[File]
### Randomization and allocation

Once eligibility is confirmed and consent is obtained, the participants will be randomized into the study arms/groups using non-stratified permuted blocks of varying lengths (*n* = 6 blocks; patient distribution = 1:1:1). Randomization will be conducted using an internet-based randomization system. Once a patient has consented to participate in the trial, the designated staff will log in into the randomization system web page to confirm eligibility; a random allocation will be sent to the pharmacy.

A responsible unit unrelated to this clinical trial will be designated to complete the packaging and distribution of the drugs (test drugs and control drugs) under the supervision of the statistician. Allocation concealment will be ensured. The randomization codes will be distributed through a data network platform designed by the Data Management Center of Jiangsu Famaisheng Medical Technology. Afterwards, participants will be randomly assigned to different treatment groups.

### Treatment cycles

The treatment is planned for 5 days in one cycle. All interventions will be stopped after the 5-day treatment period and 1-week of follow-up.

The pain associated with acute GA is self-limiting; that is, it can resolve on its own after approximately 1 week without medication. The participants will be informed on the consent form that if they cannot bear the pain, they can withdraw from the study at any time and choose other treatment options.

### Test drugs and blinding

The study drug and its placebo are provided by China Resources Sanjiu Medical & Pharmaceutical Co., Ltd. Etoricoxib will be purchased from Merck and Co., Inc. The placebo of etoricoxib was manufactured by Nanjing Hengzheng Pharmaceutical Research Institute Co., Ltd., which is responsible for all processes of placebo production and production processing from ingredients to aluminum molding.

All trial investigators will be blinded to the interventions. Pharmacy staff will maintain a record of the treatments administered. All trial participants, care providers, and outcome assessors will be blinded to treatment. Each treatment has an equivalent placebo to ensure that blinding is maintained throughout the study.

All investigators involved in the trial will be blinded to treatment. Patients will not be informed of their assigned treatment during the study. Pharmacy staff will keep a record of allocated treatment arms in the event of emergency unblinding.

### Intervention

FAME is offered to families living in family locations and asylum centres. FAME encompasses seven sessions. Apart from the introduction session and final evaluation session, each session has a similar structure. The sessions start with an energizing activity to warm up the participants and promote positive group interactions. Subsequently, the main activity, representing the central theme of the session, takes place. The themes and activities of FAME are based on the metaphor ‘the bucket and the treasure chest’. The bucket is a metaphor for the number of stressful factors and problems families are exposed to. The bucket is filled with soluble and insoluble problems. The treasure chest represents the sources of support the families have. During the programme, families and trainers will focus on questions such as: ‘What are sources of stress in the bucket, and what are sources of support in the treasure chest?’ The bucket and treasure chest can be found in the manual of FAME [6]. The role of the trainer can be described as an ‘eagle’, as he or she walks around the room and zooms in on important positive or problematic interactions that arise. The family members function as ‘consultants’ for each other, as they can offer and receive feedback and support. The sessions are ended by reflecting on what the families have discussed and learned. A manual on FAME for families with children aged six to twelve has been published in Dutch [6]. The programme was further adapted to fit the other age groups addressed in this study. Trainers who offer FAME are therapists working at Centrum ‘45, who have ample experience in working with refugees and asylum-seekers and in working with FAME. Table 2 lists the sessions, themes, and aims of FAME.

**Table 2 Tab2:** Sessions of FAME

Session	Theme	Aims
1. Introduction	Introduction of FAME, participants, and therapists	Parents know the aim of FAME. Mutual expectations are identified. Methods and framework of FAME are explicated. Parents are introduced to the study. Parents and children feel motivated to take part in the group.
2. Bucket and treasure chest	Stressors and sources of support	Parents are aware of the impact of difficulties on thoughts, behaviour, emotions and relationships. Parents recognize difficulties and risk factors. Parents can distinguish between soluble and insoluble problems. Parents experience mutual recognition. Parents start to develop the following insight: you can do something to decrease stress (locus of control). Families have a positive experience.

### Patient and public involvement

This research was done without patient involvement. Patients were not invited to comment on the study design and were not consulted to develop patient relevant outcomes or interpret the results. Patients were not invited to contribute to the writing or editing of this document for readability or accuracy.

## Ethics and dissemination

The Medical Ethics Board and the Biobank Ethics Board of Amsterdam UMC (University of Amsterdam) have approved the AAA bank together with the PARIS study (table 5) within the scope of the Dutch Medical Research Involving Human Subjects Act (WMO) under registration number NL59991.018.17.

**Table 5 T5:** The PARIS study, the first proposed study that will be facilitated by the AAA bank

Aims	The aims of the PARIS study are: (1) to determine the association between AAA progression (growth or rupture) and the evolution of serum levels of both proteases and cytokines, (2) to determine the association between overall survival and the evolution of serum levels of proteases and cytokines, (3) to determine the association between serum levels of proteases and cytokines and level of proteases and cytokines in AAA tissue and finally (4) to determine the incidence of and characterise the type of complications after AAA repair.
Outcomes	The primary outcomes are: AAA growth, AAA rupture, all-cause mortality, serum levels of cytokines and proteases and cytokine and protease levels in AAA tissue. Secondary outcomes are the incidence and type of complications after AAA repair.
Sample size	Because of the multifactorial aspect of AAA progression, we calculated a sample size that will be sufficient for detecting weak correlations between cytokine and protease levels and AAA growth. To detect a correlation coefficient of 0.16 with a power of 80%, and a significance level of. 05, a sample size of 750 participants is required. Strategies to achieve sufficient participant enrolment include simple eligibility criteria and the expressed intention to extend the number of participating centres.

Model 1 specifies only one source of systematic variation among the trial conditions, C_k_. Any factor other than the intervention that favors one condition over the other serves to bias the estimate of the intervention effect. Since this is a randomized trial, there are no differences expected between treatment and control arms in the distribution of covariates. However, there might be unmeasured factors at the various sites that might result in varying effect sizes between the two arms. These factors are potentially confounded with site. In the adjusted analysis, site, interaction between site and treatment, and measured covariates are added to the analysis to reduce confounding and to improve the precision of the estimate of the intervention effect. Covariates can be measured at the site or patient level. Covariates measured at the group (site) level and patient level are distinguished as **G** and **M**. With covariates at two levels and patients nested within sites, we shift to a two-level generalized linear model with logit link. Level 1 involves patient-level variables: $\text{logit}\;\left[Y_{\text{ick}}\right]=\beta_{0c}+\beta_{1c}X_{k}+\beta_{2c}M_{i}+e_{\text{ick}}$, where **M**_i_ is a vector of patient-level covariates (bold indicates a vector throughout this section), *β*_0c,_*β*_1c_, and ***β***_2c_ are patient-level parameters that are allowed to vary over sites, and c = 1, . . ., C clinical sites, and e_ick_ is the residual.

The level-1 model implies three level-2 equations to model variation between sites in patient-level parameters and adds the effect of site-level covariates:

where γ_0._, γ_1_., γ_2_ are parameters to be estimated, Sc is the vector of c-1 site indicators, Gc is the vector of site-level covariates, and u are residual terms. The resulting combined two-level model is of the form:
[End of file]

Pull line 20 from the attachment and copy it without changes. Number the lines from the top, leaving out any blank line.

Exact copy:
The Medical Ethics Board and the Biobank Ethics Board of Amsterdam UMC (University of Amsterdam) have approved the AAA bank together with the PARIS study (table 5) within the scope of the Dutch Medical Research Involving Human Subjects Act (WMO) under registration number NL59991.018.17.